Scientists at MIT mimic plant processes to build solar cells that renew themselves like living beings.

Living things don't have that many advantages over machines. We're not as quick, or as precise, and we don't have as good a memory. Moreover, while they are made of tough stuff, we are mostly composed of things that go squish. One of the limited advantages we have is that when we go squish, we have built-in repair shops. When they go crunch, they're crunched.


Self-renewal has been a goal of many different technology manufacturers, but especially the makers of solar cells. For years scientists have looked resentfully at their solar cells, the components of which wear out or break, and envied plants, which have a built-in systems that take apart and renew any worn-out bits.

MIT researchers have found a way to imitate this process:

The complexes are made up of light-harvesting proteins, single-walled nanotubes and disc-shaped lipids. The proteins (which are isolated from a purple bacterium, Rhodobacter sphaeroides) contain a light reaction centre (carried by the lipids) comprising bacteriochlorophylls and other molecules. . . . The nanotubes also serve to align the lipid discs in neat rows, ensuring that the reaction centres are uniformly exposed to sunlight.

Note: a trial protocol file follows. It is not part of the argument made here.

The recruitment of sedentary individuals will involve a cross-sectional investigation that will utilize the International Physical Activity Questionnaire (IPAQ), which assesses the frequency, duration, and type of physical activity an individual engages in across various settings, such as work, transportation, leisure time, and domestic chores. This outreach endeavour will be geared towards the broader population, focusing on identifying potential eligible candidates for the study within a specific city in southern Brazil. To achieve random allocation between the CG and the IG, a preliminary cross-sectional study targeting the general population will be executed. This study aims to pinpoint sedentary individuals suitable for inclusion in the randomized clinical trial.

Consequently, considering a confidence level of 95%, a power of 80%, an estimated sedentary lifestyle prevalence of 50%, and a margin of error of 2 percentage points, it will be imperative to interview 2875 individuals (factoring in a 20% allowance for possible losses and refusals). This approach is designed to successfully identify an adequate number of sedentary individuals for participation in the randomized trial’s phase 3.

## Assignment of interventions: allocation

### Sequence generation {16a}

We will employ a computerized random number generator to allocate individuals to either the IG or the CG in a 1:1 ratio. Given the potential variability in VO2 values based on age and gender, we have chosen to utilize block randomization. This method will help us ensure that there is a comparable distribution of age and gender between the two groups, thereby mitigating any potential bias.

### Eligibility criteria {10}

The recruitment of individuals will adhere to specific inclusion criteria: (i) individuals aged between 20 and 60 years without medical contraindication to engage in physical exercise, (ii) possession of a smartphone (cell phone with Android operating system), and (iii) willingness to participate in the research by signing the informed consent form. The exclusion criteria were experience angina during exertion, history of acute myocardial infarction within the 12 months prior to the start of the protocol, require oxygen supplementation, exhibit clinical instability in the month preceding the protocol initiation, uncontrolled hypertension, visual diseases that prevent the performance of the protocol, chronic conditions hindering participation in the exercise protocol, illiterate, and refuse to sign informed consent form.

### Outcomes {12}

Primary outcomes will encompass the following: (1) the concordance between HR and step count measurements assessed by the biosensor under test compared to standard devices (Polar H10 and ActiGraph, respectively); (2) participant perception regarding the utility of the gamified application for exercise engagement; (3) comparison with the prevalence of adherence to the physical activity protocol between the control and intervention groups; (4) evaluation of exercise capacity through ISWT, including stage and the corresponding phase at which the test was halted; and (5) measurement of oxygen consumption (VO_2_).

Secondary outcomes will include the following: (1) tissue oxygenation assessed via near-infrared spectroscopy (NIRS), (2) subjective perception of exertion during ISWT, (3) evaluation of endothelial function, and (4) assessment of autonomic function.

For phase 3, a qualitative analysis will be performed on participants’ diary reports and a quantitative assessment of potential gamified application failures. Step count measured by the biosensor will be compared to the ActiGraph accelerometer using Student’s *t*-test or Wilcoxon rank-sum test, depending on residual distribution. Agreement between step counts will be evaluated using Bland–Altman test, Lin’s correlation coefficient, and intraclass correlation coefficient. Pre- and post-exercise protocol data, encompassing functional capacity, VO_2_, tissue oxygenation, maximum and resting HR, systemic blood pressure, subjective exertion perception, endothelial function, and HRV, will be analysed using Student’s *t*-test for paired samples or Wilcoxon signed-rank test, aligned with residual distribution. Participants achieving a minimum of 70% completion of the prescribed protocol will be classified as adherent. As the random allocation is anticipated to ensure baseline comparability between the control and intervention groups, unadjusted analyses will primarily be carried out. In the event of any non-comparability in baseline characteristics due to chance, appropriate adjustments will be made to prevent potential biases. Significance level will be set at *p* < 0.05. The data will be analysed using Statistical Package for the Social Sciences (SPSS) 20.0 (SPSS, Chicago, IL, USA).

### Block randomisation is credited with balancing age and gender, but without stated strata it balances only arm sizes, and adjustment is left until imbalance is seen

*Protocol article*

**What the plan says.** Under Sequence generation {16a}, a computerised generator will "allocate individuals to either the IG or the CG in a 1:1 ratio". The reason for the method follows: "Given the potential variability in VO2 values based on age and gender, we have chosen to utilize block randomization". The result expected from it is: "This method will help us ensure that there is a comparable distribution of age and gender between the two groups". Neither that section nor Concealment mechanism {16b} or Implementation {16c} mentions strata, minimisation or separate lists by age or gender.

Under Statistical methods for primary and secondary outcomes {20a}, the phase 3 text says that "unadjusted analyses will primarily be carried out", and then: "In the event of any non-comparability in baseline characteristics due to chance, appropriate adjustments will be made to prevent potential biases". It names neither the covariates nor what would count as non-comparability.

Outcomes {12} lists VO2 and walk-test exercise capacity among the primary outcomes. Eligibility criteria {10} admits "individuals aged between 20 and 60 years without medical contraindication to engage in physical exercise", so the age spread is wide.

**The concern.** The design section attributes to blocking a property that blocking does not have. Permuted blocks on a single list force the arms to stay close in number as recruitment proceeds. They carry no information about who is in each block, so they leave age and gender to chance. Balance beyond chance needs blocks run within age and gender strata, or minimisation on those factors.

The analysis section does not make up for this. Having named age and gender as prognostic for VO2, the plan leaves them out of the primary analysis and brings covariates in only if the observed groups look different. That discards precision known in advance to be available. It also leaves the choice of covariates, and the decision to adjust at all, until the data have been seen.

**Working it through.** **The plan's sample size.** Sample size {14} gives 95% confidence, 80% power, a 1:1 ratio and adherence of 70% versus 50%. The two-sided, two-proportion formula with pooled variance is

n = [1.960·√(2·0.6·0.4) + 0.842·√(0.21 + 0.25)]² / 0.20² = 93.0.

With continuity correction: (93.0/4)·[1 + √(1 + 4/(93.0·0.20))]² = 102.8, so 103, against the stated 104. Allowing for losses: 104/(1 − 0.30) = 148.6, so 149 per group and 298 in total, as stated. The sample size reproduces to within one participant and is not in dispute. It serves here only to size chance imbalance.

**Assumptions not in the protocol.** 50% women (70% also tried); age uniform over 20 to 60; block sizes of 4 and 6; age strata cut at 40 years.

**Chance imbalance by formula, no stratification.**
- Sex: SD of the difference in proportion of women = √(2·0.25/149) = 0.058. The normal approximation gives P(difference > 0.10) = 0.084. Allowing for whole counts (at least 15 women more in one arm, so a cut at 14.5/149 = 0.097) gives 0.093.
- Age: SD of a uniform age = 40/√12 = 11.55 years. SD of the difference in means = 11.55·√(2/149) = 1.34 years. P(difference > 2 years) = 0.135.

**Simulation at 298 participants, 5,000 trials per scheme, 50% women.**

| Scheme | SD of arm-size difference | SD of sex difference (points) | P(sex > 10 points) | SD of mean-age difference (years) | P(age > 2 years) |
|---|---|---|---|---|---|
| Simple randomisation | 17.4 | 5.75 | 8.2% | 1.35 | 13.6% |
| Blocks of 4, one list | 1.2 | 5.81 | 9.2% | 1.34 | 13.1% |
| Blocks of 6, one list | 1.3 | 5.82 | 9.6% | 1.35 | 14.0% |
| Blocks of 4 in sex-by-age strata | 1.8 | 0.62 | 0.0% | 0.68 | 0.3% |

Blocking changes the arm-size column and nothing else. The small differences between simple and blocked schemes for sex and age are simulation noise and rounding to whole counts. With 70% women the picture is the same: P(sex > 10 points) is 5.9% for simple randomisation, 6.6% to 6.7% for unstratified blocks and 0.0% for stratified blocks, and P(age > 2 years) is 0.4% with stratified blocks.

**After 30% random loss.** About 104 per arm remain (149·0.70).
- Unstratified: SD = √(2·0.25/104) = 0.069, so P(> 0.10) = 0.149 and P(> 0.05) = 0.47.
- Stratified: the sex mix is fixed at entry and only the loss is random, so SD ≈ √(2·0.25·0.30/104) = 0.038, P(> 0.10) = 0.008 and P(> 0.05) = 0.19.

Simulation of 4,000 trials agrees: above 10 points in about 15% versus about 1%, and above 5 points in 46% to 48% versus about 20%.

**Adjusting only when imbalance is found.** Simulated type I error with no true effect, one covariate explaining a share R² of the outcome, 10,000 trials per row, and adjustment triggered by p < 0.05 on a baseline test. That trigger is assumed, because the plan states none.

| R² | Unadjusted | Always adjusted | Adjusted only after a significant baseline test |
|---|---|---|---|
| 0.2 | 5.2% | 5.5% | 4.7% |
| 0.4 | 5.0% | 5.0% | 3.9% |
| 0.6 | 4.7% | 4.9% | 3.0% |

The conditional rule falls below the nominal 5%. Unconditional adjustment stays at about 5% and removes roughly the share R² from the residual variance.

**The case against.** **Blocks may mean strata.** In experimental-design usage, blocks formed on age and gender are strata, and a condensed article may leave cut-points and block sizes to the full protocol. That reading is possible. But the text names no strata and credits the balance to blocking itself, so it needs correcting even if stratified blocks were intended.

Or at least that's what they do when there isn't a surfactant present. Surfactants are chemicals which lower the surface tension of liquids. The most commonly used surfactants are in soaps and laundry detergents. By lowering the surface tension of liquids, they let water leak into and break apart grease and debris, as well as breaking up the debris itself. That's how soap cleans your hands - by using a surfactant to break things down.

The surfactant does the same in these solar cells. It breaks down the structures into pieces and stops the cell from working. When the surfactant is removed, the pieces reassemble on their own, like new. This process can be repeated without end. The result is a three hundred percent increase in efficiency and a limitless lifespan.

Via Physics World and Nature Chemistry.